At National Review, Discovery Institute Senior Fellow Stephen Meyer looks at Brexit and the ensuing panic in the financial markets. His analysis: there is nothing to fear. Meyer writes: ”an increasingly democratic Britain acting once again in accord with its own national interests will likely result in more, not less, free trade and greater economic freedom — not only for Britain but also for its key trading partners, including the United States. Economic growth will be the inevitable result.” You can read Meyer’s article, Goodbye, EU-Imposed Regulation, at the National Review website.
Imagine you own a successful business, and you have a much larger and less efficient competitor. Your inefficient competitor has demanded you make payments to him or he will pressure your suppliers to stop doing business with you. I have just described classic criminal extortion, as now conducted by some governments in the European Union.
In the above example, substitute: France, Germany and Italy for the “inefficient competitor;” smaller, low tax jurisdictions for the “successful business;” global financial institutions for “suppliers;” and coerced taxes and information for “payments.” Now you begin to understand what is going on.
On July 1, the controversial European tax savings directive took effect. This requires 25 EU members and 15 other countries and independent territories to institute an automatic information exchange system. This would require financial institutions to report to the citizen’s home country any interest earned outside that country. Or countries may withhold taxes on interest income at a rate that will rise to 35 percent.Read More ›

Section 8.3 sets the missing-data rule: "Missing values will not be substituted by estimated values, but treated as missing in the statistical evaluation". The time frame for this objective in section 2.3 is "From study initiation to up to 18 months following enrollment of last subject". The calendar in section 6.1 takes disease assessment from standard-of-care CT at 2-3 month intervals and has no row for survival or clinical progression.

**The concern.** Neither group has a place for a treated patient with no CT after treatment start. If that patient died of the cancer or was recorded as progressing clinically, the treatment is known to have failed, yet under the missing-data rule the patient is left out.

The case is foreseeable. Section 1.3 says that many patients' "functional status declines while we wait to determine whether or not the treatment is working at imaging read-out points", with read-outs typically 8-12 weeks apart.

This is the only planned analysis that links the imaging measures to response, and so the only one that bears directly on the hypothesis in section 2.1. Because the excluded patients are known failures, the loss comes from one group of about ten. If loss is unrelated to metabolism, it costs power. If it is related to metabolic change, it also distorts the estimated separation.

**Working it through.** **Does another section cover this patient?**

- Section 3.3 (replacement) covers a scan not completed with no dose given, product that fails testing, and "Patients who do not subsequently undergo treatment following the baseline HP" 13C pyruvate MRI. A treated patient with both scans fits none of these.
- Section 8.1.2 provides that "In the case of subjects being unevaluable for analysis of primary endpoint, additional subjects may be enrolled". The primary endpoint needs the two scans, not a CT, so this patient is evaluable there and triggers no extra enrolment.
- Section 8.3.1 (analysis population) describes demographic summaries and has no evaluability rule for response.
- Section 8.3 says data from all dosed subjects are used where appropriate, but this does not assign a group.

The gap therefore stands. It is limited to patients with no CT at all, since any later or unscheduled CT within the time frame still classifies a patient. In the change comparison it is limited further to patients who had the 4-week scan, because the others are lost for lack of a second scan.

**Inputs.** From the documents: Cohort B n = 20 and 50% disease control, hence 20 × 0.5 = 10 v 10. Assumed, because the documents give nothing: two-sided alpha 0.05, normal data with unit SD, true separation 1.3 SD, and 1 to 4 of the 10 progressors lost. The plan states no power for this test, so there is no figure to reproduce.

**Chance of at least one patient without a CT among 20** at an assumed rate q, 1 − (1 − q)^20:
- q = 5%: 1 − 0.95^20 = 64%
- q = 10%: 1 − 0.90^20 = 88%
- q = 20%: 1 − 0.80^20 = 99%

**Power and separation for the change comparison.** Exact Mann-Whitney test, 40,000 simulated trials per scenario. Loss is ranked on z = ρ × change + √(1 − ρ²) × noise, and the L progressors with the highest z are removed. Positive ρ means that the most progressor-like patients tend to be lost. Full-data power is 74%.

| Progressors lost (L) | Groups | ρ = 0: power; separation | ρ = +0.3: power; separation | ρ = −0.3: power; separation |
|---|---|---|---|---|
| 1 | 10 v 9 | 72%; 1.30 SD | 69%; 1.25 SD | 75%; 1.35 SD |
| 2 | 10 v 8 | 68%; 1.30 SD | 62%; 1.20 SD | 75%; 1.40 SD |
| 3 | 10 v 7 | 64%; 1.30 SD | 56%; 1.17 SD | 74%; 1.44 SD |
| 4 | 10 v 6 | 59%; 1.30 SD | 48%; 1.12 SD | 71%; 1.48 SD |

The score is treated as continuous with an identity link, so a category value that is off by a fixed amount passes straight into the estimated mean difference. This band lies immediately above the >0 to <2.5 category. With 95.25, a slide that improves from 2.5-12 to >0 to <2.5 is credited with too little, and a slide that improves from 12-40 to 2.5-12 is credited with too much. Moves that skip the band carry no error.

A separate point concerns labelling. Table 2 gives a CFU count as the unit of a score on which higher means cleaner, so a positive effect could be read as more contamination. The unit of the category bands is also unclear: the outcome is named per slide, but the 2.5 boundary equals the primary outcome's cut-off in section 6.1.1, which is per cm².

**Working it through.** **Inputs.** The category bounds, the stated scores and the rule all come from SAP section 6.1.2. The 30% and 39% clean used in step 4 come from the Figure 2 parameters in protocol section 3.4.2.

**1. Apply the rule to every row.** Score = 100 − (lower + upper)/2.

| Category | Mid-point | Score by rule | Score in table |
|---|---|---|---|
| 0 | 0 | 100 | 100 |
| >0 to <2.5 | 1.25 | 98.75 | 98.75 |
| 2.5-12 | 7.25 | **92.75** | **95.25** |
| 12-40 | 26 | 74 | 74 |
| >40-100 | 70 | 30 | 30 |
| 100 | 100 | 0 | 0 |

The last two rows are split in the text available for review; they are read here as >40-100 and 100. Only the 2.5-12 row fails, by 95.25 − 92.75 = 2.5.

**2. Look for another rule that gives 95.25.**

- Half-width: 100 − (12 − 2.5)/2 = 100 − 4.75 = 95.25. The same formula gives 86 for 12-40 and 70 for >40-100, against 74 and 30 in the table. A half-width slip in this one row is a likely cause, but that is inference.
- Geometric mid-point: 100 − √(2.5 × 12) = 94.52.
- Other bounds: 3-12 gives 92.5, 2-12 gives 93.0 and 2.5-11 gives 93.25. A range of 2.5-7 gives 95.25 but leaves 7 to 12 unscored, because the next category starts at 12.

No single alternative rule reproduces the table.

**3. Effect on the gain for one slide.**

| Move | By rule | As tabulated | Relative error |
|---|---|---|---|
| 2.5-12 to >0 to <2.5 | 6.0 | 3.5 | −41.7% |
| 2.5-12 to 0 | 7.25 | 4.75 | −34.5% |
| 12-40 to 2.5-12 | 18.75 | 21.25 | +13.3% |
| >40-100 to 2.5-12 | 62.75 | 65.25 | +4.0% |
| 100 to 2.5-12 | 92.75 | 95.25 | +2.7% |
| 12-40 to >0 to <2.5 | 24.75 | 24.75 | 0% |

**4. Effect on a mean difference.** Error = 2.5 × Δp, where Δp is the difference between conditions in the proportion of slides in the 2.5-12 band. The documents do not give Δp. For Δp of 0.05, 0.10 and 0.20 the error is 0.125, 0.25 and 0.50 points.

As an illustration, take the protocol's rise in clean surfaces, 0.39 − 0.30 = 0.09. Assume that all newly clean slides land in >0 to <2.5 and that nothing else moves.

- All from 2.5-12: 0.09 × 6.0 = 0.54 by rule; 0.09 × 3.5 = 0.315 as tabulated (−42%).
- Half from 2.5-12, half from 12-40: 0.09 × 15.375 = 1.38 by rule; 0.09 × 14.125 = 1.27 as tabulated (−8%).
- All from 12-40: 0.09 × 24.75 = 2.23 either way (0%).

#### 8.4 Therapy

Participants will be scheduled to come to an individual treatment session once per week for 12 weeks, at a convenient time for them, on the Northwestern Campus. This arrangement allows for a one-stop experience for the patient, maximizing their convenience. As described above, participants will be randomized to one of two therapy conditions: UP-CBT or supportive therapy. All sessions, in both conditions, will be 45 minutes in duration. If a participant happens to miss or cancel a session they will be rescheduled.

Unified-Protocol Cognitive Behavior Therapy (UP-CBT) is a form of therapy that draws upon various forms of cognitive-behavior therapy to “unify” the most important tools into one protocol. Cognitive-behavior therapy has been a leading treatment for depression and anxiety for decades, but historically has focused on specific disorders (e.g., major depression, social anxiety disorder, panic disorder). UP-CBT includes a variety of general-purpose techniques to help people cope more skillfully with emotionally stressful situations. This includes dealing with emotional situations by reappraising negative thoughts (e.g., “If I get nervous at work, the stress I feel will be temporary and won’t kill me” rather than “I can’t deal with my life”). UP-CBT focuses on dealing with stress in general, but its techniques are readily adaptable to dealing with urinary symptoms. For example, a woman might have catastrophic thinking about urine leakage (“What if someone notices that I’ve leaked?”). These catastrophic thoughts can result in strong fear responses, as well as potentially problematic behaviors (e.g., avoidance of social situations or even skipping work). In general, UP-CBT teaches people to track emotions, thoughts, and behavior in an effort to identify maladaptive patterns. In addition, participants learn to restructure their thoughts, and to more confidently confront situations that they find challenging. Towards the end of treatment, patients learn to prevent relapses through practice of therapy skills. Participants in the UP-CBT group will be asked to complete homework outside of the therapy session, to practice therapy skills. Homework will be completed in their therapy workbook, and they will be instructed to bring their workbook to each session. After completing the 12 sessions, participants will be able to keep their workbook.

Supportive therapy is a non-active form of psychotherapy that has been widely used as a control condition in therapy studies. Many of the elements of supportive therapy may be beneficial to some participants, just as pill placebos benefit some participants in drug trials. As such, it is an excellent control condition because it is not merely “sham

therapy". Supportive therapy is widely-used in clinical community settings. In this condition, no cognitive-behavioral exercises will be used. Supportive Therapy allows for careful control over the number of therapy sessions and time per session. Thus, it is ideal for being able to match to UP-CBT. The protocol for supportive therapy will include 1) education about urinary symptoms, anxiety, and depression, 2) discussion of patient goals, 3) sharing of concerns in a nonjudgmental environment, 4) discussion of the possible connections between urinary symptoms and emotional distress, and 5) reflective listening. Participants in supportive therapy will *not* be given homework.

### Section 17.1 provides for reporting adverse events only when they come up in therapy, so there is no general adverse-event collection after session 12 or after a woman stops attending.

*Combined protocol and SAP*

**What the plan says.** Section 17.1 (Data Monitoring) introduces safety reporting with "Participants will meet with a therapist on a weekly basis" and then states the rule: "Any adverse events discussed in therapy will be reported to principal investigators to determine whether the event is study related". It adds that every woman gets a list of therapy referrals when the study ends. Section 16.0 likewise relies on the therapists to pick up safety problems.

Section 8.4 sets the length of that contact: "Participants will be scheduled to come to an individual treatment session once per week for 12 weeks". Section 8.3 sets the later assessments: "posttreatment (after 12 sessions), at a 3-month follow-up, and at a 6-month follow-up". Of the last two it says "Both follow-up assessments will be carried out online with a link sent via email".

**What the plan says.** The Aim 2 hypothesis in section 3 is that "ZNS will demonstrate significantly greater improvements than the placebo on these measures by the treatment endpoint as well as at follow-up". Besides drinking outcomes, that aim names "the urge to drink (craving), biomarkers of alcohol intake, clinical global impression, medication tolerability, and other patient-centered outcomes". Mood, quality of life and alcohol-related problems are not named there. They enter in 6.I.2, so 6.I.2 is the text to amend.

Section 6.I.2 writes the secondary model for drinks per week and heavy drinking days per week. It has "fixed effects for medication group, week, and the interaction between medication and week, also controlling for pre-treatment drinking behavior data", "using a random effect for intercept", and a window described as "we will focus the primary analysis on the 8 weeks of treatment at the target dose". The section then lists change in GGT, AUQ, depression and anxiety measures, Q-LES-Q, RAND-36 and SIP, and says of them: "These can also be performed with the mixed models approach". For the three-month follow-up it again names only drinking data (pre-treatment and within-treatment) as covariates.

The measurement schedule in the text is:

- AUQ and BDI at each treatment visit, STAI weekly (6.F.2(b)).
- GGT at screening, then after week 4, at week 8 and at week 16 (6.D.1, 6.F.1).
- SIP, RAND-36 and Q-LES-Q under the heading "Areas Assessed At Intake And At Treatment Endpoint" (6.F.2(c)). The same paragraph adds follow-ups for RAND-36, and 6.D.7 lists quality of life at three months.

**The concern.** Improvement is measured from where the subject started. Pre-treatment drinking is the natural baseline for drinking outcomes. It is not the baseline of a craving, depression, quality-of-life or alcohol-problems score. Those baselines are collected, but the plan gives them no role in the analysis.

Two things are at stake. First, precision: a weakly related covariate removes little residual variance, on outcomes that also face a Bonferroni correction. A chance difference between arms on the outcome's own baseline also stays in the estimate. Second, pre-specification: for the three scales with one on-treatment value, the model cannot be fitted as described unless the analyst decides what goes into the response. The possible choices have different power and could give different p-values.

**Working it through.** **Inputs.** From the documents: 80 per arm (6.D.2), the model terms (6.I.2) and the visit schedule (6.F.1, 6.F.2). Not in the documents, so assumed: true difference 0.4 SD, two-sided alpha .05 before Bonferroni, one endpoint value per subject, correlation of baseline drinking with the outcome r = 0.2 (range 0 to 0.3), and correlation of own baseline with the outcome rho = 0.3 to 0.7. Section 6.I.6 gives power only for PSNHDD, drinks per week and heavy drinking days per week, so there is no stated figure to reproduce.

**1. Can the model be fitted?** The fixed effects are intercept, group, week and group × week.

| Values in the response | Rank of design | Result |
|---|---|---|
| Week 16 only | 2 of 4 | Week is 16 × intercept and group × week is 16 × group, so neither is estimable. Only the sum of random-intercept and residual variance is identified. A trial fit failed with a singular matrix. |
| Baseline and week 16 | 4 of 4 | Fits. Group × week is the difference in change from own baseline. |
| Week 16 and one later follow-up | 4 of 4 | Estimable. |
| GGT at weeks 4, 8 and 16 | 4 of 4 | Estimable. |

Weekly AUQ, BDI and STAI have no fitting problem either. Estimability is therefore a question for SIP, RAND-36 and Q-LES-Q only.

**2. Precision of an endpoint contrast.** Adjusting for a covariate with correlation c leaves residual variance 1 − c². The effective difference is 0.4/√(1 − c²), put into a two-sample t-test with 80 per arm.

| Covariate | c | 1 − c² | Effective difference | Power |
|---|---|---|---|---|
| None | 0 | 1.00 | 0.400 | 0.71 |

Last Saturday, French Foreign Minister Dominique de Villepin “proposed a radically new approach” that would take control of Iraq from the U.S. (surprise) and give it to the U.N. He demanded that an Iraqi provisional government be established within a month, a constitution written by the end of the year, and elections held by the spring of 2004. Iraq does Read More ›
Both the European Union and the U.S. government have proved themselves to be incompetent to mint coins. The Economist Magazine just reported that “1- and 2-euro coins, when clutched in sweaty hands, release 300 times more nickel than is allowed by EU guidelines.” According to The Washington Times: “Three years after its splashy introduction by the U.S. Mint, the Sacawagea Read More ›